Play Therapy

Play Therapy can help children with emotional, behavioural and mental health problems:

Over several issues we have published articles discussing how Play Therapy can be used.

Play therapy – sand play

Play therapy – layering

Play therapy – hide and seek

Play therapy – for children with intellectual difficulties


Children with intellectual disabilities and their families experience more stressful situations of everyday life, including social neglect, educational limitations and substandard care difficulties, than families and children with typical development. Because of this, the children are more likely to develop symptoms of mental disorders. Therefore, it is of importance to introduce appropriate methods of support and treatment, such as Play Therapy, as soon as possible. The playroom, equipped with sand trays and figurines, dolls, puppets, art materials, clay and musical instruments, provides an opportunity for a wide range of expression.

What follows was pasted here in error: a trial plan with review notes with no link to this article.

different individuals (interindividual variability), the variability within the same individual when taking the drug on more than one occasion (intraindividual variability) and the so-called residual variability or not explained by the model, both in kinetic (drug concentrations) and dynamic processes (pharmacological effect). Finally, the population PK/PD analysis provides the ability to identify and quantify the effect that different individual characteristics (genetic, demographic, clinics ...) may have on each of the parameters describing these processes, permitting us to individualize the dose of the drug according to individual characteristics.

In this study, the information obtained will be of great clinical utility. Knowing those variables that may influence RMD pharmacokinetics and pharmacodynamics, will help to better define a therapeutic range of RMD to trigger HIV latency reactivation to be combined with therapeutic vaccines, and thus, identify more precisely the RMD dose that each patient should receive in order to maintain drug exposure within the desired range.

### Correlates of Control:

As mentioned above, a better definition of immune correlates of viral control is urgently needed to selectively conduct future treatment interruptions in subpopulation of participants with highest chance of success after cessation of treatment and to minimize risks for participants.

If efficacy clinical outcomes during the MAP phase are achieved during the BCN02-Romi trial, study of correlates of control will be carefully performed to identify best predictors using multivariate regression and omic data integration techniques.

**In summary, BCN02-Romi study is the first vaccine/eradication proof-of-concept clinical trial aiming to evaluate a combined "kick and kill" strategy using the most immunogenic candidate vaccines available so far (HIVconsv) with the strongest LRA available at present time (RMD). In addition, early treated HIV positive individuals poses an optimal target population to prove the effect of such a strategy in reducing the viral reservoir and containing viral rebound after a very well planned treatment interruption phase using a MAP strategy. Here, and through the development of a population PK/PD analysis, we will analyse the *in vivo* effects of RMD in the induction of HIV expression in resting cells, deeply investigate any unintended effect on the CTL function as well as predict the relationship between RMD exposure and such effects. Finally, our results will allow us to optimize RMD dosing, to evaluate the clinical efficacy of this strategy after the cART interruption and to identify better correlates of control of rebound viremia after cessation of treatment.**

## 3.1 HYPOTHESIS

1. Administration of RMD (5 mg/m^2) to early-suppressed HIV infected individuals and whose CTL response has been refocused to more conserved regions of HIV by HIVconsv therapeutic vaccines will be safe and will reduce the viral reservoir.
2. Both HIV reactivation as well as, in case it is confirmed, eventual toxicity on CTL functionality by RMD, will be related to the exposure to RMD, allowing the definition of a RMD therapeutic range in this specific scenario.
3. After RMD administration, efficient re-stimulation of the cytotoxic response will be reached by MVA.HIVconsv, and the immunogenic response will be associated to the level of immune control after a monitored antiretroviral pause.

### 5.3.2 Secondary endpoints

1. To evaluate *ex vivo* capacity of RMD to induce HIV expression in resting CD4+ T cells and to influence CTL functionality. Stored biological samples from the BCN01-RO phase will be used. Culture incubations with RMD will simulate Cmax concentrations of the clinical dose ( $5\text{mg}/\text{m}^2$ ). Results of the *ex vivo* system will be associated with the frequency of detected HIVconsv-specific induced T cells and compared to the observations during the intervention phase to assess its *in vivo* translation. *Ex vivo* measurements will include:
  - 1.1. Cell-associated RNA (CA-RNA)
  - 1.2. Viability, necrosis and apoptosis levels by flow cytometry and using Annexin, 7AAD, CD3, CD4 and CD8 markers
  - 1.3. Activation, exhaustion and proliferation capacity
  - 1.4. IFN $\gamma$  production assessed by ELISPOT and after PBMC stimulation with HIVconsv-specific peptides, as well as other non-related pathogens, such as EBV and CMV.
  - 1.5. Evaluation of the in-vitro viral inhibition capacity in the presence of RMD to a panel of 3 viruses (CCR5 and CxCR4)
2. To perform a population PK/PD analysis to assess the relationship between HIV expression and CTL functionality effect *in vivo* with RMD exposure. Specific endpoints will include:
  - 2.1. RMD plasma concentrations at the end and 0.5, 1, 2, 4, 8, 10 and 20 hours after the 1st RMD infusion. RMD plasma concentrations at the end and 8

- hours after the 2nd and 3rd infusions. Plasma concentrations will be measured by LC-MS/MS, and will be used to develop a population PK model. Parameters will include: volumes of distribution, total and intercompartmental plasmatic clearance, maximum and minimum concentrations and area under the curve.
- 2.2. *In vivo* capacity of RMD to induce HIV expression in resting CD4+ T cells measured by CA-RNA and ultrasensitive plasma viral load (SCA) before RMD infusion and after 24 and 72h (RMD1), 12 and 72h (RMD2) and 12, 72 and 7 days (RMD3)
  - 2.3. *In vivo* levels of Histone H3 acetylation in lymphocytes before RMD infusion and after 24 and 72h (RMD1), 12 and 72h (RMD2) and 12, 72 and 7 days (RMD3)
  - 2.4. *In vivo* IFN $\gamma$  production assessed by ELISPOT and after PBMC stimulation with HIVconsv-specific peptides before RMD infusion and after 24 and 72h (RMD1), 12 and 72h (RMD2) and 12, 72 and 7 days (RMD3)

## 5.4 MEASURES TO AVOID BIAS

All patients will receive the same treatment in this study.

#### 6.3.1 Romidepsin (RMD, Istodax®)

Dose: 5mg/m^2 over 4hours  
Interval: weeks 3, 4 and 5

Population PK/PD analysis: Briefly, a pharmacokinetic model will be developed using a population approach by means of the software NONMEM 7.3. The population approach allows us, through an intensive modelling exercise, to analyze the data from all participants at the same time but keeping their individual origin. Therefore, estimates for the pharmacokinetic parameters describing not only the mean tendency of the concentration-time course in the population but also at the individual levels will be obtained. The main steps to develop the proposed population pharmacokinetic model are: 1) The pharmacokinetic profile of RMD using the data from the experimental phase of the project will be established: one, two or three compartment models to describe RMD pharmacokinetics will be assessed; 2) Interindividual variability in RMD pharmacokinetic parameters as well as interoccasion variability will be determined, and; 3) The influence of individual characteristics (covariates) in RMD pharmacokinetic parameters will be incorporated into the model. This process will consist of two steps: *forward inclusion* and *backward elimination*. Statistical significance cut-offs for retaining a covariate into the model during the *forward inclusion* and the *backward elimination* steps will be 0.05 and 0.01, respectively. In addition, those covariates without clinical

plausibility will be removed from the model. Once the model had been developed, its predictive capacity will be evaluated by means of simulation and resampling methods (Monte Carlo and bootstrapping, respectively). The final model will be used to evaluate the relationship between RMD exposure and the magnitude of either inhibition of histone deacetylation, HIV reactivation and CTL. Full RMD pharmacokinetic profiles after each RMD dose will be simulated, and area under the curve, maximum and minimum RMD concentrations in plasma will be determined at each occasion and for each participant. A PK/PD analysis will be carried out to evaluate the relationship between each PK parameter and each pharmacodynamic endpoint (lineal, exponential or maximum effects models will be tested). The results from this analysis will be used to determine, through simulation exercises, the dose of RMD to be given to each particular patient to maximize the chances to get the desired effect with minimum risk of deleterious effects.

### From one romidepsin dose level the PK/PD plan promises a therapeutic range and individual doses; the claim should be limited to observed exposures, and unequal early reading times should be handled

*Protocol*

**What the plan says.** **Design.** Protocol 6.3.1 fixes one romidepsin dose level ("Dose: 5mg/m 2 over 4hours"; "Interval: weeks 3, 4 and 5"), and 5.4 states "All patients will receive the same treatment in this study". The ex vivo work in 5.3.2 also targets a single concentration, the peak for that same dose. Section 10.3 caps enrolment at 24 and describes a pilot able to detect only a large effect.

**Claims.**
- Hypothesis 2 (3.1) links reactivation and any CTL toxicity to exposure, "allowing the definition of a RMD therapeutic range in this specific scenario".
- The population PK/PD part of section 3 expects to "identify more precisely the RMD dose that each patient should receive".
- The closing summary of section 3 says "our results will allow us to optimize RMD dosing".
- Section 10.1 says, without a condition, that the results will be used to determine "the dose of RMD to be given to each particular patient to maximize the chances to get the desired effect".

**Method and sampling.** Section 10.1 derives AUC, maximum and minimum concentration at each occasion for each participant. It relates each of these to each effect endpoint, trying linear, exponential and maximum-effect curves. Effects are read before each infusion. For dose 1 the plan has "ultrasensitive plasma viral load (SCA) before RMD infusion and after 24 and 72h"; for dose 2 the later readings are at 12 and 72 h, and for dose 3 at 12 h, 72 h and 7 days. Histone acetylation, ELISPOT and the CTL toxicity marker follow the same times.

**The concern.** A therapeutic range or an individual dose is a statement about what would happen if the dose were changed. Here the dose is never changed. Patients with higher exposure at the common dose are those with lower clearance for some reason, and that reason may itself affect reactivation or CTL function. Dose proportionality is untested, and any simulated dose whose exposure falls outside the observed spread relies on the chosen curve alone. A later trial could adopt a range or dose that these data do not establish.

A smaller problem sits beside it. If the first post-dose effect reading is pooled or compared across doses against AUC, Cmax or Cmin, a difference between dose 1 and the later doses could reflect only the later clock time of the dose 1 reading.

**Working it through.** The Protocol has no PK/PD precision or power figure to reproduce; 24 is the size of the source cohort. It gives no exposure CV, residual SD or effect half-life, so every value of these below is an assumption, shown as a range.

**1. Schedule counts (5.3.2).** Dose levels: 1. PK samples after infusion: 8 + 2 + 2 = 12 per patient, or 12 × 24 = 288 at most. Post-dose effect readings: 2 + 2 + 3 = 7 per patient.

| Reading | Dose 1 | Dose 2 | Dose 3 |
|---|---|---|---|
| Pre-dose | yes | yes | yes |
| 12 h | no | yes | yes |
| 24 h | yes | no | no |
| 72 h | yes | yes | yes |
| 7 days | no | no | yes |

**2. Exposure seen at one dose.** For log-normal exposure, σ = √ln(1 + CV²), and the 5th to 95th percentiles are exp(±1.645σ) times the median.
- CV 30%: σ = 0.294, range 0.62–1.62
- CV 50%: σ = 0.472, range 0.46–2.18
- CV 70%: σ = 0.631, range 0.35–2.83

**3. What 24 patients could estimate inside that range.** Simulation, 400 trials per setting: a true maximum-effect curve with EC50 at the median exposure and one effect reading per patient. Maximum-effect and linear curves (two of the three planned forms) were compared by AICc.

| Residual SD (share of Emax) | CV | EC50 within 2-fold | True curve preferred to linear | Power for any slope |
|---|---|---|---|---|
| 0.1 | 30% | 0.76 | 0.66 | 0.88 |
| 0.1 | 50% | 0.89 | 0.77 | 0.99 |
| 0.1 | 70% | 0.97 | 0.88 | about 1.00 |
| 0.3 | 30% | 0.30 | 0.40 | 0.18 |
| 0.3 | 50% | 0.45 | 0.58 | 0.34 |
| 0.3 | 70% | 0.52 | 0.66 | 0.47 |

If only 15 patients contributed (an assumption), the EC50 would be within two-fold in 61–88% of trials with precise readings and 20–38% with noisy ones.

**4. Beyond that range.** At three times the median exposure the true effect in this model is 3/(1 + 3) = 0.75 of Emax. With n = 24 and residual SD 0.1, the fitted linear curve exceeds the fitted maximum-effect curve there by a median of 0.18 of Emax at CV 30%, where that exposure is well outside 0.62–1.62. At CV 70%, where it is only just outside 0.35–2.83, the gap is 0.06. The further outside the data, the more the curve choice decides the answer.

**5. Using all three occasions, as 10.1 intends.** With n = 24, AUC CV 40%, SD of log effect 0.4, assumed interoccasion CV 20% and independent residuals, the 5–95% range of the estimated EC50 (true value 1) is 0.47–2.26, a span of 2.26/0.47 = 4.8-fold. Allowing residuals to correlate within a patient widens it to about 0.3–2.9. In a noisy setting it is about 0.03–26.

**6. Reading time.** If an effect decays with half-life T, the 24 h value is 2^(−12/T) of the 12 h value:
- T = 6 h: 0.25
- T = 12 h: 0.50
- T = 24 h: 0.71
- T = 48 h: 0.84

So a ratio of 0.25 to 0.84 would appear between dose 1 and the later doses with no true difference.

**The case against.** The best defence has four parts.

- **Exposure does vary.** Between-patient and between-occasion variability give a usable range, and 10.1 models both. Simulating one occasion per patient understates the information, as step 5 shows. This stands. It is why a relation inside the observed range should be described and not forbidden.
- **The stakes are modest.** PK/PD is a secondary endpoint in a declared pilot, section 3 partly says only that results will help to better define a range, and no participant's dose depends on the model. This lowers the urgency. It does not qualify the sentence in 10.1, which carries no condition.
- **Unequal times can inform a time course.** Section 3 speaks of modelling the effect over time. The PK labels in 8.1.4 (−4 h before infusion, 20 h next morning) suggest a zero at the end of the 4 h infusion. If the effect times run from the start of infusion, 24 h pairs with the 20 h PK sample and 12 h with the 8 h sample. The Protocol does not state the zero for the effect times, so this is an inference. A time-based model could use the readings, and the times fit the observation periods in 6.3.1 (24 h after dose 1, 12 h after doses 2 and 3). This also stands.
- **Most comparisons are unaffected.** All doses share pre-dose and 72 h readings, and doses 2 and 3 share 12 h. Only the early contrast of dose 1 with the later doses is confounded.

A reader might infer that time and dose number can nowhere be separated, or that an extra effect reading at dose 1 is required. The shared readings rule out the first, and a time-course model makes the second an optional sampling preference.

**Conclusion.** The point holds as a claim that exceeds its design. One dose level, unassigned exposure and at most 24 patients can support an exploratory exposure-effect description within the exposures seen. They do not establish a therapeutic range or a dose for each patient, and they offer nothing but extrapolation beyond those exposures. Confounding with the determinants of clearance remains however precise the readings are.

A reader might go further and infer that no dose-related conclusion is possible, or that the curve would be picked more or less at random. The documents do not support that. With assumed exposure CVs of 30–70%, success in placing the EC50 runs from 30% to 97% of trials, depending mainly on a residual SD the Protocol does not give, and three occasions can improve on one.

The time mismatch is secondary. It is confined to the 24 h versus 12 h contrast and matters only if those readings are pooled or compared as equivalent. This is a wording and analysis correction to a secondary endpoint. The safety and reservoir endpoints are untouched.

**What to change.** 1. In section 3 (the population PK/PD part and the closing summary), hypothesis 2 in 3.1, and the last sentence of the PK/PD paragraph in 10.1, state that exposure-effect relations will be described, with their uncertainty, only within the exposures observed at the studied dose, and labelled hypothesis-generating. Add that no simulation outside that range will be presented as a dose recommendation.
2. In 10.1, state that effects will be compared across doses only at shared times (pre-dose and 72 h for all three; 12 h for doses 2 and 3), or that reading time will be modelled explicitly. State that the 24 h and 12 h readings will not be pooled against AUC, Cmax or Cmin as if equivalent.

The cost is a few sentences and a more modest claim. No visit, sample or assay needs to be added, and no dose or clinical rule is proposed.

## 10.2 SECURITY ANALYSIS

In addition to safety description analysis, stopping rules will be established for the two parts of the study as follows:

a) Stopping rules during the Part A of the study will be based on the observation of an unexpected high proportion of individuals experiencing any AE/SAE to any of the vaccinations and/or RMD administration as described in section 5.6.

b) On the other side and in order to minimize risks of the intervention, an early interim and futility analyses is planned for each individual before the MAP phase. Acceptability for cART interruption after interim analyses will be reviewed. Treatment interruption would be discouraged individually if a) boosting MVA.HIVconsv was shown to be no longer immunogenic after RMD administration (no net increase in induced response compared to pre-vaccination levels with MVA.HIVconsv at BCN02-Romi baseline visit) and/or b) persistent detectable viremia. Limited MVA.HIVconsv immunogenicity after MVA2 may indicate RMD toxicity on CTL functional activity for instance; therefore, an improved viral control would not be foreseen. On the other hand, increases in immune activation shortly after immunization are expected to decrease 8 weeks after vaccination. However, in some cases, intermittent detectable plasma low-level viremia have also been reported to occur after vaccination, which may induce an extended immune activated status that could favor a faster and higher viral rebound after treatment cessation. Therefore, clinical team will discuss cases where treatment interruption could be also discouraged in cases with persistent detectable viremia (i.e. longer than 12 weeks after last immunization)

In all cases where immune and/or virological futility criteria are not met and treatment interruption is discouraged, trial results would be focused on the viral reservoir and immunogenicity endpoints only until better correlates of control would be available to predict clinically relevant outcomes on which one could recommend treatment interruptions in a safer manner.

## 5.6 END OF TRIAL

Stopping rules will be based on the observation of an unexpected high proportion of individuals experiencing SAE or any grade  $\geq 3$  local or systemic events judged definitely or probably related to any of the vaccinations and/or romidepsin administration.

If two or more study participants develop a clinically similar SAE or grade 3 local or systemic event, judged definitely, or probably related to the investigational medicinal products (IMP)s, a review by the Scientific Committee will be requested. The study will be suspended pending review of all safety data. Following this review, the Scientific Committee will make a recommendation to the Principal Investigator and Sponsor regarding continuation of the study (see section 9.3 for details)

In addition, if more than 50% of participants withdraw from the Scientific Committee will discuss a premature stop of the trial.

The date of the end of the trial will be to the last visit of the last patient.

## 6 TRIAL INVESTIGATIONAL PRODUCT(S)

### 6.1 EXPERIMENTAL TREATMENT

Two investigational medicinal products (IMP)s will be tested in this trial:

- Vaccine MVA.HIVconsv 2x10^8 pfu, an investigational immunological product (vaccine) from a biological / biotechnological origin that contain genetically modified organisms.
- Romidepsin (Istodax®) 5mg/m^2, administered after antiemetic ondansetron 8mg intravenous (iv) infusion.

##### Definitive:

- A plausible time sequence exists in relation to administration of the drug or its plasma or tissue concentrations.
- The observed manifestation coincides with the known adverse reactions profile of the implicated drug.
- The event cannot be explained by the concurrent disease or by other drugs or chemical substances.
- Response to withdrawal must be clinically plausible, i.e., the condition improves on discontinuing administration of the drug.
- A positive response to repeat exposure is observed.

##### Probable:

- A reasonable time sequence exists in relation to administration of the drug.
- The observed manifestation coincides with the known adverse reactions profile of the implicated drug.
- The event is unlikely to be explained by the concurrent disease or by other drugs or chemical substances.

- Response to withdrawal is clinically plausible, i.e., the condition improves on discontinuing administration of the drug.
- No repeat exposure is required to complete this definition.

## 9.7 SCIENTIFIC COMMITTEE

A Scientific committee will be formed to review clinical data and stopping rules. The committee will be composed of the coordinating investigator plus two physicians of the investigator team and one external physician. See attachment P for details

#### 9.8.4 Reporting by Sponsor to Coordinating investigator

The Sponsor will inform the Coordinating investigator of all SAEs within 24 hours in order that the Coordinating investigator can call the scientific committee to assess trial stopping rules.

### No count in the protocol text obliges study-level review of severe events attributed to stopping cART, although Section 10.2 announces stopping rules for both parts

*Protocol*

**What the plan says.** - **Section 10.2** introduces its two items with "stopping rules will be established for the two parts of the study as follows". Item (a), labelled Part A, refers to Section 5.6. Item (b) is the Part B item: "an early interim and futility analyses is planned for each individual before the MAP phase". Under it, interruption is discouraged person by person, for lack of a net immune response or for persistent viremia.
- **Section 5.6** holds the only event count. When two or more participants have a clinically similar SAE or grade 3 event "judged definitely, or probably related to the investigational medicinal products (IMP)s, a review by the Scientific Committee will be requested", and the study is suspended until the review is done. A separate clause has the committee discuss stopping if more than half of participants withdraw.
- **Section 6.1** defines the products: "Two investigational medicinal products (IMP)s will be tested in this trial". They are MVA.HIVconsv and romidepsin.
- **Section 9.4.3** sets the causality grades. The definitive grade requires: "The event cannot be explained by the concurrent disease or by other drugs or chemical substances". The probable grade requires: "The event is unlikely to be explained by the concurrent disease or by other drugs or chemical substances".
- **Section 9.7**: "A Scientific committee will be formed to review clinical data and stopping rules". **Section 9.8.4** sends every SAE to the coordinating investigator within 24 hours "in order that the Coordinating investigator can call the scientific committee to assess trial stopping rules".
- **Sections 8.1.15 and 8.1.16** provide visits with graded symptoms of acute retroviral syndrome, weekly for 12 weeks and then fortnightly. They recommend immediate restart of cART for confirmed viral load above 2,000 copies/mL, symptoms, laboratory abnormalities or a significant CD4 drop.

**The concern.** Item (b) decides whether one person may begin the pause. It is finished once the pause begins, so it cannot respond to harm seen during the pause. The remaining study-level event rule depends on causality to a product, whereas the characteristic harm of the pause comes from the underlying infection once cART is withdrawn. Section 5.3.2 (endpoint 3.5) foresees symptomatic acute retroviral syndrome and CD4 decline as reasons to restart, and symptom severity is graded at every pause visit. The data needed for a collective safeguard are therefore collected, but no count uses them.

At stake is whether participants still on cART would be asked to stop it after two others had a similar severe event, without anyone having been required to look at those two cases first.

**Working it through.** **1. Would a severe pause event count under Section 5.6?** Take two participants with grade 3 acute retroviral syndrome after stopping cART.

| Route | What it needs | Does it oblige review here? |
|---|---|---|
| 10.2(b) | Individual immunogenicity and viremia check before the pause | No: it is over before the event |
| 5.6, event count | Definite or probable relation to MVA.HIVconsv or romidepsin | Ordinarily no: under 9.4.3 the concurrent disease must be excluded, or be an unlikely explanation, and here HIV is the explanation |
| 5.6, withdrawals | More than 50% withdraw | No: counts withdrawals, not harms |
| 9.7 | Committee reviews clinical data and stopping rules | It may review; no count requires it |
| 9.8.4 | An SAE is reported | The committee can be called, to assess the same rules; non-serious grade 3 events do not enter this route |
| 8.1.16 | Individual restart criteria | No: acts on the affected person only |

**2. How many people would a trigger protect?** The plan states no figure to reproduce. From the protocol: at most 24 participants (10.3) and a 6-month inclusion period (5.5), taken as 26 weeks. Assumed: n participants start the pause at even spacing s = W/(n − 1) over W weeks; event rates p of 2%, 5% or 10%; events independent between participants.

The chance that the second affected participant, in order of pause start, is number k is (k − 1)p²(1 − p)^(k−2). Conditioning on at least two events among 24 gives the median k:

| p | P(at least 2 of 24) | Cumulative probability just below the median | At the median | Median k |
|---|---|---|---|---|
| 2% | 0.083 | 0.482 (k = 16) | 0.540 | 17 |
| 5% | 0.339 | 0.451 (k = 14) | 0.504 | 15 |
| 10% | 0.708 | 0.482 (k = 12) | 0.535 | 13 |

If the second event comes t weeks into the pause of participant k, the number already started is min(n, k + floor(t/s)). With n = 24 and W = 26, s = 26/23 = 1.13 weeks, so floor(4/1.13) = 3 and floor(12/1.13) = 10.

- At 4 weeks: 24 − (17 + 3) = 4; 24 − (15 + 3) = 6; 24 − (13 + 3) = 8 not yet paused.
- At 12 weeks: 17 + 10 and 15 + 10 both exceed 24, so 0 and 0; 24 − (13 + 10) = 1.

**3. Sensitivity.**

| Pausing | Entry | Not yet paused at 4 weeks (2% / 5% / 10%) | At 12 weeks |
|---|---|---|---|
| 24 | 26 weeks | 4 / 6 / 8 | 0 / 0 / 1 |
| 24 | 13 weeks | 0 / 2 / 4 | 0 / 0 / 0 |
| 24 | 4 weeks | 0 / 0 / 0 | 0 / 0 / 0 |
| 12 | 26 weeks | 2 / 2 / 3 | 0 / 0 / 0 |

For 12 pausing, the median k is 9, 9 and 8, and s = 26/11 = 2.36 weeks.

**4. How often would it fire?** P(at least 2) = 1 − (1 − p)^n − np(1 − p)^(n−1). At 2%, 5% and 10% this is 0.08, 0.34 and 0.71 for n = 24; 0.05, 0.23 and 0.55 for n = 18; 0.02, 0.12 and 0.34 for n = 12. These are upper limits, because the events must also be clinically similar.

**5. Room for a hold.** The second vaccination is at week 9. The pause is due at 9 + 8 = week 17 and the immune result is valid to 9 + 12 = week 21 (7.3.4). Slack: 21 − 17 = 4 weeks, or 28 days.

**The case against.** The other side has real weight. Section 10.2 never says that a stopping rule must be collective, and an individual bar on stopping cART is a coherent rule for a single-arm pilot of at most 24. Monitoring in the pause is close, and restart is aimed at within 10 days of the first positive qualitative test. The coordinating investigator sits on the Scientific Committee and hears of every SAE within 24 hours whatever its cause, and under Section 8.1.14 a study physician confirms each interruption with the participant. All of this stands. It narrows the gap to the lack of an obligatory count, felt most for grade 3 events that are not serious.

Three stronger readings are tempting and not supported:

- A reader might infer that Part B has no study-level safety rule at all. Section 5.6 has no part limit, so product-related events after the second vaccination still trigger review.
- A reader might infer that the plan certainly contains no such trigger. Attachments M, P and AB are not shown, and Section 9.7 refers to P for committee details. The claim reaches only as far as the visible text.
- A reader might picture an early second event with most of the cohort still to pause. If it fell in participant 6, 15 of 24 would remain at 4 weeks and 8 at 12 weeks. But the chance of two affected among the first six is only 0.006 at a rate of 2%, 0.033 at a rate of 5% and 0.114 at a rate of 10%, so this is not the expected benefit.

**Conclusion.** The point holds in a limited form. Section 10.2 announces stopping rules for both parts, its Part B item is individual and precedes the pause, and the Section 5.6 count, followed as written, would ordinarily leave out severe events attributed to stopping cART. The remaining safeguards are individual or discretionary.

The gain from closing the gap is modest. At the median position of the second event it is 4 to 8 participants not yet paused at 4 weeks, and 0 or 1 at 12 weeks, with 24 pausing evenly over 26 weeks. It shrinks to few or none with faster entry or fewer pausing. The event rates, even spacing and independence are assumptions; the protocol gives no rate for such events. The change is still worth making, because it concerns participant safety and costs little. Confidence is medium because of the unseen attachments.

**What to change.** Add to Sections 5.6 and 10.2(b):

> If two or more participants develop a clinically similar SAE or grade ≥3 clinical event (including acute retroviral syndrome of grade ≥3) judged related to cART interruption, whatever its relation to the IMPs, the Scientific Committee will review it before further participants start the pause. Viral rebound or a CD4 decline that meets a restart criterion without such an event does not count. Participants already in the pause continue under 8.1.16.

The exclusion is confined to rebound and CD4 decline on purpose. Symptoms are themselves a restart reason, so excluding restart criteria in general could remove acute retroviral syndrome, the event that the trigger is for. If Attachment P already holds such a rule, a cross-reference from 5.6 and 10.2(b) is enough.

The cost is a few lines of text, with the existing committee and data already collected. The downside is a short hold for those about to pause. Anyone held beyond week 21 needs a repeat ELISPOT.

A ten-year-old boy with learning difficulties and IQ scores below normal came from a family affected by divorce and alcoholism.  He presented an aggressive attitude towards his environment, especially to his mother. In Play Therapy his feelings were expressed by a spontaneous and free play which was accepted and reflected by the therapist.


He started with sand trays in which he played out dangerous and helpless situations. His figurines, such as soldiers or wild animals, were besieged and died in a trap. He played in silence without eye-contact with the therapist. After several weeks he provided some changes in his sandplay, allowing the figurines to defend themselves and he started to talk with the therapist.

After another few sessions, he introduced new figurines, who were able to influence their environment and he expanded his play to new materials such as clay and paint. He became more spontaneous and talkative. During the last sessions his sandplay became more vivid and his figurines were able to protect themselves.

The outcomes of Play Therapy are measured by changes in the Strengths  and Difficulties (SDQ) scores, in this case successfully, showing a reduction in total difficulties from 20 to 15.

Based upon the work of Joanna Kruszyńska-Buryta –

a Certified Practitioner of Therapeutic Play Skills.